Advertisement

What is a low cholesterol diet?

A healthy diet low in cholesterol includes:
  • Limiting intake of meat, poultry, and seafood to 6 ounces (oz.) per day. Choose lean meats and fish (baked, broiled, or grilled), and poultry (without skin), instead of prime and choice cuts, ground beef, sausage, cold cuts, hot dogs, and fried foods.
  • Using low fat or fat-free dairy products. Choose skim milk, lowfat milk, lowfat/part-skim cheeses (< 3 grams (g) saturated fat/serving), and nonfat yogurt, instead of whole milk products, regular hard cheeses, cream soups, ice cream, cream and creamers, sour cream, and cream cheese.
  • Choosing the right types of fats. Choose olive oil, canola oil, safflower oil, and trans-fatty acid free margarines, instead of butter, lard, and partially hydrogenated margarines and vegetable oils.
  • Avoiding commercially prepared foods with partially hydrogenated fats, choose high fiber cereals, breads, brown rice, whole wheat pasta, sweet potatoes, beans and legumes, fruits and vegetables (fresh or frozen), instead of doughnuts, biscuits, pastries, pies, french fries, fast food, crackers, cookies, cakes, and chips.
Michael J. Bloch, MD
Internal Medicine

Actually, when we talk about dietary modification of cholesterol, for most people the most important thing is not to adjust your diet to consume less dietary cholesterol, but to adjust the intake of the type of foods that your body uses to make cholesterol. If the goal is to reduce the LDL-C (or bad) cholesterol, usually that means decreasing the intake of saturated (found in fatty meats, dairy and processed foods), and trans fats (found in processed foods). Most poly-unsaturated and mono unsaturated fats (from fish and vegetable sources) are ok. If the goal is to reduce triglycerides or to lose weight, often it is important to look at the amount and type of carbohydrates being consumed as well.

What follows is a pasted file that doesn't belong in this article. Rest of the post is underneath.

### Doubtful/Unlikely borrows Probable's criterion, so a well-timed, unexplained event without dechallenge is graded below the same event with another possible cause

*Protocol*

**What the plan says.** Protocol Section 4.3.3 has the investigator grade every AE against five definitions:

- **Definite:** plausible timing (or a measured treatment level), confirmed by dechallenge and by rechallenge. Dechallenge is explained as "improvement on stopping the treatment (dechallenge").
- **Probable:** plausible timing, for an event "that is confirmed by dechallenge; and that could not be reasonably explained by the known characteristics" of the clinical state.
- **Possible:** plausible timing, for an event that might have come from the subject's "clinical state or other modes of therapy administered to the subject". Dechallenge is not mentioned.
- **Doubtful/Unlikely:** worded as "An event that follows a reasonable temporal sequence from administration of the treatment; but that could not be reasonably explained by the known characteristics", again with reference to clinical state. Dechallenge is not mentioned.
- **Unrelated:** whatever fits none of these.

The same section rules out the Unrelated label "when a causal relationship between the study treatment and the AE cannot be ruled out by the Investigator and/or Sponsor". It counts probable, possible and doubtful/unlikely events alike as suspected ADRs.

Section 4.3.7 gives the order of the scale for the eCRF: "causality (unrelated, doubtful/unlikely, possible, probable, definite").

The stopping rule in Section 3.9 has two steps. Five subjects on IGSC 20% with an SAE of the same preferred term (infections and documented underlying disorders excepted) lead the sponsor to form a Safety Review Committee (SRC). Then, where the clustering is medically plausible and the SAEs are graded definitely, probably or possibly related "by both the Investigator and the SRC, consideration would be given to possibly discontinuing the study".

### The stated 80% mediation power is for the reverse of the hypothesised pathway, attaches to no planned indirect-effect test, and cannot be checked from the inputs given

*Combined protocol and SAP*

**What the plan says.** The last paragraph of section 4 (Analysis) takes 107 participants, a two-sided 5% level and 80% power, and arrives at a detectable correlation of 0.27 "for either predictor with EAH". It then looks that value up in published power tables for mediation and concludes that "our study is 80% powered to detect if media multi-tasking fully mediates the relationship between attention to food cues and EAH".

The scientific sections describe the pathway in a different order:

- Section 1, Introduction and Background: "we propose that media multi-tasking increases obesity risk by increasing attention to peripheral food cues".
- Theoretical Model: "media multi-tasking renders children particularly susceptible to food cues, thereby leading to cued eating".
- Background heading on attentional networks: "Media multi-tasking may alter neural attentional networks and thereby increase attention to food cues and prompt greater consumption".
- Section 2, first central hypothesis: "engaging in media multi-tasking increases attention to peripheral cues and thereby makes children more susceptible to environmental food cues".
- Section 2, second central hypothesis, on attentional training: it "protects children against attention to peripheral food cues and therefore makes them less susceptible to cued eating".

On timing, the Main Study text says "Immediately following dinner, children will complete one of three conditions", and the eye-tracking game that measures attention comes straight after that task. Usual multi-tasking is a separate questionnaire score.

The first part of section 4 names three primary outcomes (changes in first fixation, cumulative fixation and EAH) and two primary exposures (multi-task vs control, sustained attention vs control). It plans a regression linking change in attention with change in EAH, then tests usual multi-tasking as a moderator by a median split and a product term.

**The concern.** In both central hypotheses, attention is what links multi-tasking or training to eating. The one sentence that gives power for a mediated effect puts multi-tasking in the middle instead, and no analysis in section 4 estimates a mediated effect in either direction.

Julie Bolick
Cholesterol Management
A low cholesterol diet should be part of a Therapeutic Lifestyle Change approach that includes low saturated fat (avoid high fat meats and dairy products - milk, yogurt, cheese), low cholesterol (organs meats, egg yolks, shellfish), no trans fats (stick margarine, vegetable shortening and foods that contain hydrogenated fats and oils), high soluble fiber (oats, psyllium, citrus fruits, pears and plums, legumes, Brussels sprouts), raw nuts and plant sterols and stanols, if cholesterol not at goal level with diet, exercise and weight management.
A low-cholesterol diet is part of the Therapeutic Lifestyle Changes (TLC) recommended by the CDC for lowering cholesterol as well as decreasing obesity, high blood pressure and diabetes. In general, TLC is an effective therapy that includes weight management, increased physical activity and diet modifications. Some of the dietary changes that are recommended include lowering intake of saturated fat, trans fat, cholesterol and salt and increasing intake of plant stanols/sterols, soluble fiber and fish. Some foods to avoid that are high in saturated fat, trans fat or cholesterol include whole-fat dairy products, vegetable oil, and fatty meats like beef or pork. For more information on the TLC approach, visit http://www.cdc.gov/nutrition/downloads/r2p_life_change.pdf.

Continue Learning about Cholesterol

My Cholesterol Levels Are Up—Do I Need to Take a Statin?
My Cholesterol Levels Are Up—Do I Need to Take a Statin?
Heart disease is the leading cause of death among adults in the United States, and high levels of unhealthy blood cholesterol can increase your risk o...
Read More
How can I maintain normal cholesterol levels?
Intermountain HealthcareIntermountain Healthcare
To help keep healthy cholesterol levels: Exercise at least 30 minutes every day. This can help bal...
More Answers
What to Eat if...You Have High Cholesterol
What to Eat if...You Have High CholesterolWhat to Eat if...You Have High CholesterolWhat to Eat if...You Have High CholesterolWhat to Eat if...You Have High Cholesterol
Strawberries, avocados and other tasty foods that help keep your numbers in check.
Start Slideshow
What Number of HDL Cholesterol Should I Aim for?
What Number of HDL Cholesterol Should I Aim for?

Important: This content reflects information from various individuals and organizations and may offer alternative or opposing points of view. It should not be used for medical advice, diagnosis or treatment. As always, you should consult with your healthcare provider about your specific health needs.